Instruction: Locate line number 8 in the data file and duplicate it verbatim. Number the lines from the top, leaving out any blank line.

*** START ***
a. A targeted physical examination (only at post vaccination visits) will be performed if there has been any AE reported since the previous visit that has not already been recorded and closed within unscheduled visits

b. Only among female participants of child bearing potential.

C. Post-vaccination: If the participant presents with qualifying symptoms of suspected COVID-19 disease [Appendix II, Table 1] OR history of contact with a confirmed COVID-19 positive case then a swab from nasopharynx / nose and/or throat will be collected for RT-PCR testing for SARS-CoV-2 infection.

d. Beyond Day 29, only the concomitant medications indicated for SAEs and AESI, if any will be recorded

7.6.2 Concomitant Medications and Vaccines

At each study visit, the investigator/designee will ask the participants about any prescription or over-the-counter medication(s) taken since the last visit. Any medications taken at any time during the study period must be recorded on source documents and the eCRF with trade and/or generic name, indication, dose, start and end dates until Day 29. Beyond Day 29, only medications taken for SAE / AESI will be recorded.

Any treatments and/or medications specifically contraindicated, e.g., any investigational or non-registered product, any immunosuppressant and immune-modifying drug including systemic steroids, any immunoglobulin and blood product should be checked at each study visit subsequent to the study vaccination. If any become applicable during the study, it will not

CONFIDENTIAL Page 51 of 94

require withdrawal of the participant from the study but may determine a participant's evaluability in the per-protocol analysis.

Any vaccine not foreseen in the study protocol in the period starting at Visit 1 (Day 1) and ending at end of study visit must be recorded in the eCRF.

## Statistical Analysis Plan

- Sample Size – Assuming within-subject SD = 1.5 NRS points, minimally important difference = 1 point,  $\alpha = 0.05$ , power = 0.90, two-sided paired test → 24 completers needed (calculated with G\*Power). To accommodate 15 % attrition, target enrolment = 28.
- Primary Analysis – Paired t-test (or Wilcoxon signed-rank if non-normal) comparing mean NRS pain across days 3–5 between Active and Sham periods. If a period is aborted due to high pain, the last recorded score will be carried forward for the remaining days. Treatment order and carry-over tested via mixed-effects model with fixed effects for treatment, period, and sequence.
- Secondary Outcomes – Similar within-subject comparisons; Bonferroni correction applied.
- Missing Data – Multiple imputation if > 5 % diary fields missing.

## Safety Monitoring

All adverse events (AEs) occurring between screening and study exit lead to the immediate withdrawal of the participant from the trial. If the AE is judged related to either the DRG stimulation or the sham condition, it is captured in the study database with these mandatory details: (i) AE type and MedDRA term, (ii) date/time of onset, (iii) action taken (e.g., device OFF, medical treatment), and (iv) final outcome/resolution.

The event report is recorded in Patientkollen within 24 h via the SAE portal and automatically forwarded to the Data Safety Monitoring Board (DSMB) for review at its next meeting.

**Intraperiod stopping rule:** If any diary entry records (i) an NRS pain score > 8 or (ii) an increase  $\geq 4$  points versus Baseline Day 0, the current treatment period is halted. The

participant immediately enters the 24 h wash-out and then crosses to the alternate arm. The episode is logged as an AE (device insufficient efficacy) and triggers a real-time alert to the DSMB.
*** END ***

CONFIDENTIAL Page 51 of 94